Industrial Ball

The 1910's saw a upsurge of organized labor that challenged authority throughout the country. So in the early 1920's, when financial conditions had undercut the strength of the organized labor movement, American manufacturers attempted to ensure that such an upsurge would never again occur. Mill personnel felt that developing workers' sense of attachment and loyalty to their employers was critical to preventing dissent and uprisings on the shop floor. Also of concern to mill owners at this time was the institution of the eight hour work day. Also feeling that workers had leisure time which needed structure, different industries began to develop recreation facilities and athletic teams.

Throughout the country, particularly in heavily industrialized areas such as the hills of Pittsburgh and the mills of Birmingham, the "Pittsburgh of the South", industrial teams grew up a way for companies to exercise corporate paternalism. Emphasizing team unity, talent and the cooperation within a team, baseball became an important ritual, arguably the most important factor holding the mill communities together. Important to emphasize, the teams were segregated, representing the mill communities and southern society at large in their make-up. In replacing "hanging around" time with structured forms of recreation, time spent playing baseball also increased the players' sense of loyalty to the factory, while teaching the values the companies wanted to encourage in their workers; self-control, respect of authority, and the ability to cooperate.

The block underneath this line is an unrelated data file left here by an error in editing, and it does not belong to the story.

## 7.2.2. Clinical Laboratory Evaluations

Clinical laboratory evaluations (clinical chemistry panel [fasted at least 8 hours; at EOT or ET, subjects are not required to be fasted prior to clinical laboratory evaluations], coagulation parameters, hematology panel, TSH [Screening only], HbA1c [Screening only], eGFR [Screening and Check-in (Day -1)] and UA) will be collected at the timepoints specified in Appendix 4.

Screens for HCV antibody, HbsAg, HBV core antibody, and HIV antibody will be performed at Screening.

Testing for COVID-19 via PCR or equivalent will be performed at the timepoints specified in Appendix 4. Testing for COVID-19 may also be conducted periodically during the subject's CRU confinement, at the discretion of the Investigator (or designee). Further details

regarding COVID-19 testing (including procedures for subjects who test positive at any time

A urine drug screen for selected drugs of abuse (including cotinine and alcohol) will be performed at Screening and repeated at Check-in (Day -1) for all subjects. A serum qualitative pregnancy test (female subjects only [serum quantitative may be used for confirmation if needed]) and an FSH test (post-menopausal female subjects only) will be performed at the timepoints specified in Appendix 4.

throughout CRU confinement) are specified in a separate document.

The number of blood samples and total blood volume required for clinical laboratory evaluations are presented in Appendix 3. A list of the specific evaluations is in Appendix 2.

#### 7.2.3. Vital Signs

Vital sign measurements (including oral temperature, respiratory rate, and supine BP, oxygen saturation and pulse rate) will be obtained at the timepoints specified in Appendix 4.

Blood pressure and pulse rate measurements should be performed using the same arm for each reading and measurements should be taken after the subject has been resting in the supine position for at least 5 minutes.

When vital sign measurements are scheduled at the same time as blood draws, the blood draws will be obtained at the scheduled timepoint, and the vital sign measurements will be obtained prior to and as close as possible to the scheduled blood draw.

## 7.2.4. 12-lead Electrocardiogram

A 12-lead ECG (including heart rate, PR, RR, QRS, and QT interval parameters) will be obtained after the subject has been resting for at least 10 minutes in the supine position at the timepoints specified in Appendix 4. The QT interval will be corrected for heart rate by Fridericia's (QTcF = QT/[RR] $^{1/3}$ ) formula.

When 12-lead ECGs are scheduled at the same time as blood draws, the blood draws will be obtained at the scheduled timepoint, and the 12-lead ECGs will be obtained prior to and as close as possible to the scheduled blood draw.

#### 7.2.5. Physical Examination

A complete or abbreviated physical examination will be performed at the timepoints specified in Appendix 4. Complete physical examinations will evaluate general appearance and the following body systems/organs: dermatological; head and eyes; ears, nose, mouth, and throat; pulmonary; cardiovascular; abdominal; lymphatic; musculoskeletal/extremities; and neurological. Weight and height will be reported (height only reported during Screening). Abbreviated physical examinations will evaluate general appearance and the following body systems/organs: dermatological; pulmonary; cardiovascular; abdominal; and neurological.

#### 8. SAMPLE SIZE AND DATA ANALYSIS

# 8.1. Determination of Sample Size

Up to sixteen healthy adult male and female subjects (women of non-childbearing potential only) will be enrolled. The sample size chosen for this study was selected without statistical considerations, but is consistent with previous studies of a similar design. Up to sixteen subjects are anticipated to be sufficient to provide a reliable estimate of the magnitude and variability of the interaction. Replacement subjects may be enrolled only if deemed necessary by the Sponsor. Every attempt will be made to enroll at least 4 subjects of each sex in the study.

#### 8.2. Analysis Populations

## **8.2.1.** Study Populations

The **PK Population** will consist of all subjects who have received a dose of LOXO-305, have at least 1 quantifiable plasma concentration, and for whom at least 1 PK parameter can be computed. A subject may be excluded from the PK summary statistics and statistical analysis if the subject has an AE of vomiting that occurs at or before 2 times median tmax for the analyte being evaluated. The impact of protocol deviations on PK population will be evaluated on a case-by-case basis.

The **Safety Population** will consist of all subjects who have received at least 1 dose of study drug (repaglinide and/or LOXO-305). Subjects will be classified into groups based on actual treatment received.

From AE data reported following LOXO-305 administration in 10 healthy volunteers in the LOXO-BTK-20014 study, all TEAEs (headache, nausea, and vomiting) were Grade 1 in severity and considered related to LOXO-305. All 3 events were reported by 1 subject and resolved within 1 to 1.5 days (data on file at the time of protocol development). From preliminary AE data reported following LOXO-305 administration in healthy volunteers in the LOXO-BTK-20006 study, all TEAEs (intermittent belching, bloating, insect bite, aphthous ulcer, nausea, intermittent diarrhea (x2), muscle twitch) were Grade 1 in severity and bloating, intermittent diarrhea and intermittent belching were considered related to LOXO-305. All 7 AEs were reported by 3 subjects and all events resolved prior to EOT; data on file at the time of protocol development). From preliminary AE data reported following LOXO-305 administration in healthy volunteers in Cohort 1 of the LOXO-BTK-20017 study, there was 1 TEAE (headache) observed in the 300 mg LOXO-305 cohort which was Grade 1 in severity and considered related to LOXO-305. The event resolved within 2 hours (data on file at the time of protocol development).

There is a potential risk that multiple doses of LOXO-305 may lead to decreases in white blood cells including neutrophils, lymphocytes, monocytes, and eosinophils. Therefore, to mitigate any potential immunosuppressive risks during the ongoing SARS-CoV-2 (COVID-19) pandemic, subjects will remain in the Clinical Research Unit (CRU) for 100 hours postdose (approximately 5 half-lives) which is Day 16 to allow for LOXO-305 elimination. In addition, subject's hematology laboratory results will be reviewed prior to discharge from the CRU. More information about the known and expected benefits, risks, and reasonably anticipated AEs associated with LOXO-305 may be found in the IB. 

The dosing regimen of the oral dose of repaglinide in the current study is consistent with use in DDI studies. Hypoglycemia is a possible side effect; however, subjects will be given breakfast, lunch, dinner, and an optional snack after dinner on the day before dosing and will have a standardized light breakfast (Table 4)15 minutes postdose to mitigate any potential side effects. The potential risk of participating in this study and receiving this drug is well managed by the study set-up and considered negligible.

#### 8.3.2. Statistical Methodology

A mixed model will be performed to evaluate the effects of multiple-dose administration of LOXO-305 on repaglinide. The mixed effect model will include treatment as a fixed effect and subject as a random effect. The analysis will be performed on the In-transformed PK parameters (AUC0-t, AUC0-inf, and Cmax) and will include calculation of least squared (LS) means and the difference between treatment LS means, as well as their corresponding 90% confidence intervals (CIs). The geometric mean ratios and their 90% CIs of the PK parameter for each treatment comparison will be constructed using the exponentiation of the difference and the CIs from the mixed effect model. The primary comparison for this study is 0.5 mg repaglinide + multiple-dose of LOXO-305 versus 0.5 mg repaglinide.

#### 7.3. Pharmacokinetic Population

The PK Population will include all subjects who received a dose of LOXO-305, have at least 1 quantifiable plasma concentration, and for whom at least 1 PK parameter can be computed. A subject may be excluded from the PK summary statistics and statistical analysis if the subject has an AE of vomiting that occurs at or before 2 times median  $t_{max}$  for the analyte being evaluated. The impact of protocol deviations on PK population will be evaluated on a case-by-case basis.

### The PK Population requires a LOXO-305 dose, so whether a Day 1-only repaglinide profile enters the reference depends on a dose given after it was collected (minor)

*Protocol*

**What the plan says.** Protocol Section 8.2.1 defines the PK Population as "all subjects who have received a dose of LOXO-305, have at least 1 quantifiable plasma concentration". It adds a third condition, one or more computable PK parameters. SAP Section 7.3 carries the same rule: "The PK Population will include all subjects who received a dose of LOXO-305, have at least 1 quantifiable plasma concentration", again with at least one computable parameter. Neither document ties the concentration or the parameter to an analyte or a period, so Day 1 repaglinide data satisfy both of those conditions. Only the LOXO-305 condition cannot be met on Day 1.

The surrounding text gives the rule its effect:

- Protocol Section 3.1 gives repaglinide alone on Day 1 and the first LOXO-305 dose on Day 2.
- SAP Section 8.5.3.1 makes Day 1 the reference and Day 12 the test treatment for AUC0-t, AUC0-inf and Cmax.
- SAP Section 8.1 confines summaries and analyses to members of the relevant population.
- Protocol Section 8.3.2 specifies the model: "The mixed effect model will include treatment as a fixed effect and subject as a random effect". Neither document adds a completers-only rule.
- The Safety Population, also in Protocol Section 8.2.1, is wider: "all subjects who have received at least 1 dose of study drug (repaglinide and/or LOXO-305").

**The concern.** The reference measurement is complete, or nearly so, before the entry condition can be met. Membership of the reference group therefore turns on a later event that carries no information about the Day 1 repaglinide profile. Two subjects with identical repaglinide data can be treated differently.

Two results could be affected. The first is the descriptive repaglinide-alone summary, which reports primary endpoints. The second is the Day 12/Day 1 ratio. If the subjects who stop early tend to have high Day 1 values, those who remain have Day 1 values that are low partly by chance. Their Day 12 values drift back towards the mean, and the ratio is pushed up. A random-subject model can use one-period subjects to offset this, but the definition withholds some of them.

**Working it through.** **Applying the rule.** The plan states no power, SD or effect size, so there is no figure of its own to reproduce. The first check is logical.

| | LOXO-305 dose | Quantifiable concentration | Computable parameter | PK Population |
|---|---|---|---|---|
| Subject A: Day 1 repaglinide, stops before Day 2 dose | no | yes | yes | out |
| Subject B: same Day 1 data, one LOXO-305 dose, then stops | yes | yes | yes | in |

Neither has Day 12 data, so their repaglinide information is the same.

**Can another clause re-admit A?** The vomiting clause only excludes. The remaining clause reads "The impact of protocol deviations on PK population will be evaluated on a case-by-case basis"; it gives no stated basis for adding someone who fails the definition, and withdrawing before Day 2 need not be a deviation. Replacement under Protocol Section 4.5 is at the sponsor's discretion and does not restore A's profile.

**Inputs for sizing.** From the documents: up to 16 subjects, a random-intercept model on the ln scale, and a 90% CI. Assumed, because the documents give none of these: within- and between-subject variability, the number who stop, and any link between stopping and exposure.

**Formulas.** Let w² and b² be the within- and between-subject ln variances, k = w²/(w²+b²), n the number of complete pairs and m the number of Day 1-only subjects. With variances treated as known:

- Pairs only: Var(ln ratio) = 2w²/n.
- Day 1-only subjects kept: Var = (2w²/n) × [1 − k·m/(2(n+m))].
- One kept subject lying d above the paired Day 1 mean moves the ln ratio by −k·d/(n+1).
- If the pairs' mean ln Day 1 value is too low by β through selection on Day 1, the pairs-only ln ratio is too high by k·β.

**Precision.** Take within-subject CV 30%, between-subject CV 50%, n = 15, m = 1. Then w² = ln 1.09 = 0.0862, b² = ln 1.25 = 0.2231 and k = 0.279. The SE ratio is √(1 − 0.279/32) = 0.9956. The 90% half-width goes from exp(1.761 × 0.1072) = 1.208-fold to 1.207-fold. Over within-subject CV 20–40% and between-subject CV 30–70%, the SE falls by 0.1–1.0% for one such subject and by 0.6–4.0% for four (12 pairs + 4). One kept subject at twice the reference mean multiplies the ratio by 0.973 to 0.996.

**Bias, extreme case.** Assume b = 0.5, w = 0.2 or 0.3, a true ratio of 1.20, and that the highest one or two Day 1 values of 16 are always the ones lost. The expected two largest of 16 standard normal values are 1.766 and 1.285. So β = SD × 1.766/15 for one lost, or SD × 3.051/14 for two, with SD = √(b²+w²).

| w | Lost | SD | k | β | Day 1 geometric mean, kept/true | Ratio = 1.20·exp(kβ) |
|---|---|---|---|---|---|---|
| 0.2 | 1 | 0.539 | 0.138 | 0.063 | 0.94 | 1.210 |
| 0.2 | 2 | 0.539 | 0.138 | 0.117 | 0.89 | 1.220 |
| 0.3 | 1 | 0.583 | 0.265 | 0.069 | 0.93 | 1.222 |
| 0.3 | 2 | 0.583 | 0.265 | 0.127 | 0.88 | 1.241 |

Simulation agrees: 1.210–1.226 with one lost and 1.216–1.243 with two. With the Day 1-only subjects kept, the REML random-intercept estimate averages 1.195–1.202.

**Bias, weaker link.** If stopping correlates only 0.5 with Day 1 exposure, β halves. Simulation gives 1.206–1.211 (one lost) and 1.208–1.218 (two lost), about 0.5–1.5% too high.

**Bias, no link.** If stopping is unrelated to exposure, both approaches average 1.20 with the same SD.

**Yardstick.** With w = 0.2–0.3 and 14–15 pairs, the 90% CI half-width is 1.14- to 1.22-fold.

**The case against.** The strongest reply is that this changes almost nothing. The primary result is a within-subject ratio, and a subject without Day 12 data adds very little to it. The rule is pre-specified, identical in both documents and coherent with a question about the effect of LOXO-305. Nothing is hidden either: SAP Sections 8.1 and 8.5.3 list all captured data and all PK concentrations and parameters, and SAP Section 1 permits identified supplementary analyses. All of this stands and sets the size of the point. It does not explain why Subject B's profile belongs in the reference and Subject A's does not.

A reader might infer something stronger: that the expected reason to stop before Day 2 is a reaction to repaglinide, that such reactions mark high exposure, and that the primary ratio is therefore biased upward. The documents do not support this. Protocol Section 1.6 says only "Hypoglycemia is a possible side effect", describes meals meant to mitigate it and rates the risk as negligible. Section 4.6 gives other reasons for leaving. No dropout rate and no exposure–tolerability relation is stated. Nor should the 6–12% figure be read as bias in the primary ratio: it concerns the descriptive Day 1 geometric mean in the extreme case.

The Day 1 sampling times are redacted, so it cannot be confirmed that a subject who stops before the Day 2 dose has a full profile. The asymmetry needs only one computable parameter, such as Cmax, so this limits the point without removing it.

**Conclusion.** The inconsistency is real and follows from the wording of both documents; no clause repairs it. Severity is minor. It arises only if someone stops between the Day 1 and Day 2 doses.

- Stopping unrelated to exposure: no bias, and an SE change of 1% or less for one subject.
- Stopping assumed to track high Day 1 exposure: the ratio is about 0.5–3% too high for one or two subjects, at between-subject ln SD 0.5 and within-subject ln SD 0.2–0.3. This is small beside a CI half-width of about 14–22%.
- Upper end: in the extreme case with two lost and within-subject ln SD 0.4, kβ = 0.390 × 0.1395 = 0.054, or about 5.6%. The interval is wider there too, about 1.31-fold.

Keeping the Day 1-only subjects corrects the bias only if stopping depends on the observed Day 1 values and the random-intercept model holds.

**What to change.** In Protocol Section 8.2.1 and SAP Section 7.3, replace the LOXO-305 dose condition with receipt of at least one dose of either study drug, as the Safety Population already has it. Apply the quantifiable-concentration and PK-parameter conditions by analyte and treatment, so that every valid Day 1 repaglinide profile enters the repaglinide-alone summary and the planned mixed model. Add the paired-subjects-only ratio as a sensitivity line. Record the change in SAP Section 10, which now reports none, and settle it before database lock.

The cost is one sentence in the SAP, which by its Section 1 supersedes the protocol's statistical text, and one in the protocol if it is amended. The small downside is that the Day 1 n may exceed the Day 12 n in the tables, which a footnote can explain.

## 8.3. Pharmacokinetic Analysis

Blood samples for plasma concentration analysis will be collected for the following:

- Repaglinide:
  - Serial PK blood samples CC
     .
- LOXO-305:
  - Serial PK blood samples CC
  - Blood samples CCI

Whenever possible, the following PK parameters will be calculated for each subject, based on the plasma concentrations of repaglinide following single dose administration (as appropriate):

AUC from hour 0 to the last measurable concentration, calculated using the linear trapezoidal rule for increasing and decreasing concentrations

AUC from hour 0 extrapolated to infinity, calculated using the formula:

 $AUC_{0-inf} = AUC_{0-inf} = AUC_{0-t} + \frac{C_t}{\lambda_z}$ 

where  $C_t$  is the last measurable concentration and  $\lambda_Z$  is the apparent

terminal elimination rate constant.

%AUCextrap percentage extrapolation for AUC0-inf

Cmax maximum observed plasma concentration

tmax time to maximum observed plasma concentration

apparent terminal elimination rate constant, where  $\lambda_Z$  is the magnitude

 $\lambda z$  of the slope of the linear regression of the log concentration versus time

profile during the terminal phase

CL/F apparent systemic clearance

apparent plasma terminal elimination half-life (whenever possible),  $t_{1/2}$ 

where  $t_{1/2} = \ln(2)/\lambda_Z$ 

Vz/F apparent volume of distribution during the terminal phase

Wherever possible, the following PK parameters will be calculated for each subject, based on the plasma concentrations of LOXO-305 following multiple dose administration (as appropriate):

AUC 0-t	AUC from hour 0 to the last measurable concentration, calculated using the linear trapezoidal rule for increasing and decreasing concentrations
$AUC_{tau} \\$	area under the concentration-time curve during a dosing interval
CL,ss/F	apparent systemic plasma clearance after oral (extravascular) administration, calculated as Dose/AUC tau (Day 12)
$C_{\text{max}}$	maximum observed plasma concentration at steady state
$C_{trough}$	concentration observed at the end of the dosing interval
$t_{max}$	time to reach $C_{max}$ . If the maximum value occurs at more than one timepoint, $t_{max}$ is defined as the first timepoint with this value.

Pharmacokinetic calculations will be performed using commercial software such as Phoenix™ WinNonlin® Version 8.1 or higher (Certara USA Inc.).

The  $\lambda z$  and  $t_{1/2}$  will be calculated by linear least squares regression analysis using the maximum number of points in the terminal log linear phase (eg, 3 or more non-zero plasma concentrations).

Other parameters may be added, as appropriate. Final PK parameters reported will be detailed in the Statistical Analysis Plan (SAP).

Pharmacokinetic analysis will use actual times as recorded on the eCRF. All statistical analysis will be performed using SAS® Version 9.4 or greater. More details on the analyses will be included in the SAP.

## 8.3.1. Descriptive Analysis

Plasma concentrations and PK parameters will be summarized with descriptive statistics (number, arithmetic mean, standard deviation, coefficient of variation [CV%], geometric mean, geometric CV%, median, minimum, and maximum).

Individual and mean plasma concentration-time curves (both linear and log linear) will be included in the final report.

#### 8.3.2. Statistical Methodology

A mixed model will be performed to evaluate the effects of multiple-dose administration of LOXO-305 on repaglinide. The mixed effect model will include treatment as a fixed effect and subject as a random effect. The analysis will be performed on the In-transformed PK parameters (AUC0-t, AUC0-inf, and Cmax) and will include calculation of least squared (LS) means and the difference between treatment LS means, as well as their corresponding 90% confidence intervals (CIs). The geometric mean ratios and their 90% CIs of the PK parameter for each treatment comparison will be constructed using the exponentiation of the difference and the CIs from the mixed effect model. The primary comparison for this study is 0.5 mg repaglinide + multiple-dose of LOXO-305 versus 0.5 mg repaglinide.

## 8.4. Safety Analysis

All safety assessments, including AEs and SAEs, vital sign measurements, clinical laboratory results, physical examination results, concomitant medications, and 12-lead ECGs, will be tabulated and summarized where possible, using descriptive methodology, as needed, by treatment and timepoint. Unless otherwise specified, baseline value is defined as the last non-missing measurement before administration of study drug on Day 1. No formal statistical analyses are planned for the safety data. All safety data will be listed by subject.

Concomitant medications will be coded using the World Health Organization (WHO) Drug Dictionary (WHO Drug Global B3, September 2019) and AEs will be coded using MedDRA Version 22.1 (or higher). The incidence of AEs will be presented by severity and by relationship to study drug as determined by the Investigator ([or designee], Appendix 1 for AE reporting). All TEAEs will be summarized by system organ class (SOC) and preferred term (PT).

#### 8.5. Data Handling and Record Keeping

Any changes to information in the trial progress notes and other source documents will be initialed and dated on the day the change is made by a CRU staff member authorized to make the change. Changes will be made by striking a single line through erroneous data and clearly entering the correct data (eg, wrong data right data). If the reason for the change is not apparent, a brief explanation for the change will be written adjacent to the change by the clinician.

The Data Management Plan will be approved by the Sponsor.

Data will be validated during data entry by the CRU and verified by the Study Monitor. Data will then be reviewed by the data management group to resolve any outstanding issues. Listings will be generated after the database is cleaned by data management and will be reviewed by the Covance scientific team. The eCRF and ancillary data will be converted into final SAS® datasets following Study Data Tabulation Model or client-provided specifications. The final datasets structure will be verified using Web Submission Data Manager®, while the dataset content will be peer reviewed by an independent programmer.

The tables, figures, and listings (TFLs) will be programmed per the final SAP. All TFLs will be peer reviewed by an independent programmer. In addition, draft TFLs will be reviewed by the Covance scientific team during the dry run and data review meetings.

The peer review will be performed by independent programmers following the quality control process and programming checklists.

An early photograph of the industrial team soon to become the Homestead Grays.

It is important to acknowledge that while they existed, the industrial baseball leagues played a central role in the black community. These teams provided entertainment, unity and a sense of pride for the black working-class communities. Moreover, these teams provided a sense of self-worth to black ball players. Blacks claimed a certain symbolic and real power through identity as baseball players.

"Baseball was about the only aspect of industrial life in which black labor not only knew the score, but actually stood a chance of coming out on top."

-The late historian Chris Fullerton